|Notes from the field. And from the plate. (Sara Wood)|
FOR THE RECORD, PLEASE
I've never kept a food journal. Field notes, but no food journals. I've always associated them with dieting, and my demise would occur around page two. During the past couple weeks at SFA World Headquarters for an oral history internship, I now have a food journal almost thirty pages wide and growing, written down alongside those field notes.
After time spent rambling around the Mississippi Delta with SFA oral historian Amy Cameron Evans, I leave with a heavy heart, a stronger sense of a connection to place through food, and the stories of the people behind that plate lunch set down in front of you.
Watching Amy photograph Bill Lester, executive director of Dockery Farms. (Sara Wood)
Somewhere along the tamales from Gentle Lee Rainey's Delta Fast Food in Cleveland, lunch at The Senator's, the chocolate pie made by Dorothy Cotten at Chamoun's Rest Haven, the ahi tuna tacos at Oxbow in Clarksdale, a big, fat, important tip jumps out: If you ever have the pleasure of meeting Amy, follow her. Follow her blindly. She will lead you to the most delicious food you've probably ever had in your life. Then she will sit you down next to an amazing stranger to listen to their story. You walk away full. I am so blessed to have had the opportunity to watch Amy in action in the field, her gentle, patient listening habits at play with her photographic mind. Especially during her interview with Dockery Farms Executive Director Bill Lester. My own work will forever be stronger because of it.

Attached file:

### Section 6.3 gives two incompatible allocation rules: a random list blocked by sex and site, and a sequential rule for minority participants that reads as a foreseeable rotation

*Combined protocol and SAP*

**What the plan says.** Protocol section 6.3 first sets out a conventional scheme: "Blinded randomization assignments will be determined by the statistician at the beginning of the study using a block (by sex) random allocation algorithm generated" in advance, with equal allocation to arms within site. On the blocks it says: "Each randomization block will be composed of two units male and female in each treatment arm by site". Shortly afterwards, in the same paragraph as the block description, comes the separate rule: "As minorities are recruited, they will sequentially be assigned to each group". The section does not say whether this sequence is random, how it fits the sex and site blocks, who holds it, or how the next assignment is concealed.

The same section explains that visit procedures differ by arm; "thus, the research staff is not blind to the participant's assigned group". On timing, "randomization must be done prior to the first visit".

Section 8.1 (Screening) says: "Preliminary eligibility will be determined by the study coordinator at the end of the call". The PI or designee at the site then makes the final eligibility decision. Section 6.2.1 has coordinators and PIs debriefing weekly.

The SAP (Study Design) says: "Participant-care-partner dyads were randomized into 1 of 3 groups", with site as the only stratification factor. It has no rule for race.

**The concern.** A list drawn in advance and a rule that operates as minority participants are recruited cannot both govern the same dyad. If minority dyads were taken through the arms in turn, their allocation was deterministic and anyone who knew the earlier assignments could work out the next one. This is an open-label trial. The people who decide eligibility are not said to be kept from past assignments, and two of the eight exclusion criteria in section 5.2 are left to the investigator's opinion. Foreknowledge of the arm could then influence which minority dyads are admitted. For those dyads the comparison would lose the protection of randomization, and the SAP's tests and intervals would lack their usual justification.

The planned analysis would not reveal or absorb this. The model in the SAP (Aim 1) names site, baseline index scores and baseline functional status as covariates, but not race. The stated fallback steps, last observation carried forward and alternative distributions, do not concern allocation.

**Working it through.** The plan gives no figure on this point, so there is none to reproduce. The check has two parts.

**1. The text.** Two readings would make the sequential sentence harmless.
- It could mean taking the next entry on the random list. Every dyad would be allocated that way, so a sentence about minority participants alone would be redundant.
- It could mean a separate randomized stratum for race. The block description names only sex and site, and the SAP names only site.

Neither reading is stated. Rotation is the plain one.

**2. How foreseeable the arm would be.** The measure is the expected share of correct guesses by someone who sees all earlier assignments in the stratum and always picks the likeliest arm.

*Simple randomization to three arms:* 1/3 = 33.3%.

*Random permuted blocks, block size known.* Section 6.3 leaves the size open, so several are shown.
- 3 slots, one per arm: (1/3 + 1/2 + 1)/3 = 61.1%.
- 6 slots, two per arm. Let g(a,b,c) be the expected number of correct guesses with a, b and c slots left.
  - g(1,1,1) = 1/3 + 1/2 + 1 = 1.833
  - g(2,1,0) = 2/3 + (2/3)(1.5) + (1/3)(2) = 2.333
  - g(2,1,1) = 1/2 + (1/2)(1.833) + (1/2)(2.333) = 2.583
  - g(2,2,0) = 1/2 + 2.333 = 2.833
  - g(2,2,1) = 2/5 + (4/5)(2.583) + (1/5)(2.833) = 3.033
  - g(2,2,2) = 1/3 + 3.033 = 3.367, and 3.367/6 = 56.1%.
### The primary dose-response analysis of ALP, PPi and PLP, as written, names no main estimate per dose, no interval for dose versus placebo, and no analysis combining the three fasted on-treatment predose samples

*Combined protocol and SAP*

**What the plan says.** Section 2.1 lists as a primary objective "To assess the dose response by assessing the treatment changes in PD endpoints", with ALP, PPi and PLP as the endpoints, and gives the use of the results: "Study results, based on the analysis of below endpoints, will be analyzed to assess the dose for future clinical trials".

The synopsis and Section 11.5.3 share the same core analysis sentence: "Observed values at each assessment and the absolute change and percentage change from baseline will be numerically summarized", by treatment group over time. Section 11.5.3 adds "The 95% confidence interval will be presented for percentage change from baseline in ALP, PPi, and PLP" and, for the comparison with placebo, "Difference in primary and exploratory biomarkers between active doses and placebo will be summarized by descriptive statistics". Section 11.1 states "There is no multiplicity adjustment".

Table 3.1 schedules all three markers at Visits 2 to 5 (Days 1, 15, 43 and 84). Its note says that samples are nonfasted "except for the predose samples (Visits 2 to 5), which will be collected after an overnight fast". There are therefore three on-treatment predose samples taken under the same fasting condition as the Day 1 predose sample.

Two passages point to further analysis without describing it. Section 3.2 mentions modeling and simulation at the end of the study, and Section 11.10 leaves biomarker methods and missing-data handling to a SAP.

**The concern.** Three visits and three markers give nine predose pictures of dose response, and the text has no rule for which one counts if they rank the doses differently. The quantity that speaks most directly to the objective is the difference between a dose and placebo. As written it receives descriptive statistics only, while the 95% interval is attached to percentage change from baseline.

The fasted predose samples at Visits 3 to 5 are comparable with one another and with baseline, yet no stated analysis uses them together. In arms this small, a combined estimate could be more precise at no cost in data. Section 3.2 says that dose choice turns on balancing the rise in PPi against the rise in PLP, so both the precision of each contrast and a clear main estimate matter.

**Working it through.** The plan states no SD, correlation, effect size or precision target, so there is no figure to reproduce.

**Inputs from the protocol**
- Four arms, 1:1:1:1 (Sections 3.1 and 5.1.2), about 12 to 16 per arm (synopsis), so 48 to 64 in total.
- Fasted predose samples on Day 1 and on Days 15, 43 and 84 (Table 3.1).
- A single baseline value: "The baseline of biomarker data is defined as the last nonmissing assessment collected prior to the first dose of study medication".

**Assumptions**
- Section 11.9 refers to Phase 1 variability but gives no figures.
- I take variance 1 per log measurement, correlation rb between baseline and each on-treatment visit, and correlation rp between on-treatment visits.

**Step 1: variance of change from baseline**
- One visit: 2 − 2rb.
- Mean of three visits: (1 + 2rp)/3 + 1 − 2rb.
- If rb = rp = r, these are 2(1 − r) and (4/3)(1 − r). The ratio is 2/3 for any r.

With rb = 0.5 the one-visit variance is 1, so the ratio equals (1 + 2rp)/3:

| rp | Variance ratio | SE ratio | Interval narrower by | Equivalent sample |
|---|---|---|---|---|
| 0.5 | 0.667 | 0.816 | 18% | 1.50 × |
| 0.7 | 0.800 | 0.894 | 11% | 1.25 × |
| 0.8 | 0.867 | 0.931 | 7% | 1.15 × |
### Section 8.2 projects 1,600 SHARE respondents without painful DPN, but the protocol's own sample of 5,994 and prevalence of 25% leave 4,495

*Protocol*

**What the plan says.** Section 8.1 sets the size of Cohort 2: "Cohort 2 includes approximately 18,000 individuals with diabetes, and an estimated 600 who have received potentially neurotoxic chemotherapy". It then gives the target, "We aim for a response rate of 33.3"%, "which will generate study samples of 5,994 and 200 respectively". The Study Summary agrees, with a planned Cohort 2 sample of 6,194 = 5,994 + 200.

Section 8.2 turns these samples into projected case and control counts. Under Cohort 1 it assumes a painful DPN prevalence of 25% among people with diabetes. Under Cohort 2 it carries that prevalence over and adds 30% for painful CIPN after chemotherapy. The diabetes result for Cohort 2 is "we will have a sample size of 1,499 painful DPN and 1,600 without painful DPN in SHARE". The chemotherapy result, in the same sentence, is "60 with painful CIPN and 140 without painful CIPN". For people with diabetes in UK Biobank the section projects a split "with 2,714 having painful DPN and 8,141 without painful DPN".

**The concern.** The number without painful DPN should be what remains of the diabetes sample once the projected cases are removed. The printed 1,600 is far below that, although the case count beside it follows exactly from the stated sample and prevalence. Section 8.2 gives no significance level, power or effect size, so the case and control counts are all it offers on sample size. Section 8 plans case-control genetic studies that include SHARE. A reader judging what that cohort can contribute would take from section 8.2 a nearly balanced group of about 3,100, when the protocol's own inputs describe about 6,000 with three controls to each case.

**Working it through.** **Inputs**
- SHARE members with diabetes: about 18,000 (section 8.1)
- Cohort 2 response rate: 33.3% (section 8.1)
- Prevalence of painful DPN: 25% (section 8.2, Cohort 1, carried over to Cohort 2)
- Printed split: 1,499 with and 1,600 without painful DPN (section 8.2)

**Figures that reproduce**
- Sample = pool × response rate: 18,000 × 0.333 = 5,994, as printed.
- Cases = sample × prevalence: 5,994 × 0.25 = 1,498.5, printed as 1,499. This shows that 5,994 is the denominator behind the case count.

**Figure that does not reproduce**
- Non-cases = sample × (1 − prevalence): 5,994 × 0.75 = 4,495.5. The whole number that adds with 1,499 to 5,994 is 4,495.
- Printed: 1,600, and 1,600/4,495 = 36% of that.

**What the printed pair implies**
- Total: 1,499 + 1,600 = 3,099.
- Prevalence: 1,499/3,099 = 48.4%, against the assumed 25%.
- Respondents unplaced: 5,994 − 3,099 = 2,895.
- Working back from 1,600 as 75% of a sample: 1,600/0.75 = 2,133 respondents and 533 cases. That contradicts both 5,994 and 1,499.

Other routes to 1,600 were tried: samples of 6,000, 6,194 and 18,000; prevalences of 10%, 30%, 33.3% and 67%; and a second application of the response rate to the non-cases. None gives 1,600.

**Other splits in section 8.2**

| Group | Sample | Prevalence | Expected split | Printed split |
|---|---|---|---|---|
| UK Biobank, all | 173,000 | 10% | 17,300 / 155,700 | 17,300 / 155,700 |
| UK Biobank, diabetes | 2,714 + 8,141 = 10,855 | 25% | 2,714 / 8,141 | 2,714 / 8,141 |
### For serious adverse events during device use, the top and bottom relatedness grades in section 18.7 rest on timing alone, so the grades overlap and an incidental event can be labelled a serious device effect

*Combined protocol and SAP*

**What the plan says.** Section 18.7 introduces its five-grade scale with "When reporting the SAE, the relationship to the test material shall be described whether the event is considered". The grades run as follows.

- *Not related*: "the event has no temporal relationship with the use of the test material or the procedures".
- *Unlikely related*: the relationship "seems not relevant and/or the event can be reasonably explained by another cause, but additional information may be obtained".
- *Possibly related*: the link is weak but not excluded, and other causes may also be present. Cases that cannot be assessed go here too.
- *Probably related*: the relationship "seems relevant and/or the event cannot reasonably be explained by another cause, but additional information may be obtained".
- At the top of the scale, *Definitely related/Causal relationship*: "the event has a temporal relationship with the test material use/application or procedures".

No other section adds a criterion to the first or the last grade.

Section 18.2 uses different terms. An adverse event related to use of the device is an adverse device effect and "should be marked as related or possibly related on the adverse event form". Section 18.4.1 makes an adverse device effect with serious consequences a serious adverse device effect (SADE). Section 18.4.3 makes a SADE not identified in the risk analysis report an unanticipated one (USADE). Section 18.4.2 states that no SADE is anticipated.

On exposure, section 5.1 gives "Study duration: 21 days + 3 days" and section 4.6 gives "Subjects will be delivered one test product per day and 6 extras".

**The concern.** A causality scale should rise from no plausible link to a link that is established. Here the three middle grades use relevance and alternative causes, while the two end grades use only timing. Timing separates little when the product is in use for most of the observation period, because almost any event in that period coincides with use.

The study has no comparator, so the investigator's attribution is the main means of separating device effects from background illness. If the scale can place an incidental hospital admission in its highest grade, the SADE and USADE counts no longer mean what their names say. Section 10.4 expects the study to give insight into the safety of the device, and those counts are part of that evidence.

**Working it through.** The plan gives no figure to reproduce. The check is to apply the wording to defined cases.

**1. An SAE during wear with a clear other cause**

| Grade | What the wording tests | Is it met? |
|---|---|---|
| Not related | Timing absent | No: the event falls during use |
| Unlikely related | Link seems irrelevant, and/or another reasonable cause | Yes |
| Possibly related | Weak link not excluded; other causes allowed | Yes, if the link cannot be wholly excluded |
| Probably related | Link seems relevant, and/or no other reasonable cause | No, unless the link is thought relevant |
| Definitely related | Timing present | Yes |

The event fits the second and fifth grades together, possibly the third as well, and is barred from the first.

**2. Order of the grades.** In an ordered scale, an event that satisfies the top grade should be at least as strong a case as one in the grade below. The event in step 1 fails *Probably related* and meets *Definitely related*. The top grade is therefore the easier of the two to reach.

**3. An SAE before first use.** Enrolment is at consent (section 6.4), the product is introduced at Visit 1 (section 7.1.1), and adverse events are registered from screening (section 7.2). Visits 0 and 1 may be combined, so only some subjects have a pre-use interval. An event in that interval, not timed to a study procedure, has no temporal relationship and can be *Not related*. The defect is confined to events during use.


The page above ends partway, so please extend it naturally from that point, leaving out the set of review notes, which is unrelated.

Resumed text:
Temptation from Ray's Dairy Maid in Barton, Arkansas. Pies made daily by Kitty Dinsmore. (Sara Wood)
I spent one day traveling along Highway 49 in Arkansas in search of stories about pie. I found Deane Cavette at Ray's Dairy Maid in Barton. She was so gracious with her time, letting me sit down with her for an interview, and then allowing me to linger to take photographs. When I finished, I sat down at her table to a piece of her famous coconut-pecan pie. “Want ice cream on it?” she asked. I nodded, just like childhood. I don't particularly love pecans or coconut. It was the story behind that piece of pie that made it taste so much sweeter, that made me eat so slowly with all the gratitude in the world after listening to Deane's story.
When Deane Cavette set this piece of coconut-pecan pie in front of me, I forgot I was there to document the whole experience. (Sara Wood)
While I arrived here with a desire to strengthen my photography muscle, this internship affirmed my love of strangers and their stories. Food has become its own character. And I learned a new lesson about field work: When you spend time collecting stories about food, it's essential to wear pants with an elastic waistband.
*For the record, we definitely plan on keeping in touch with Sara to watch her work--and perhaps, due to our reckless influence, her waistband--grow.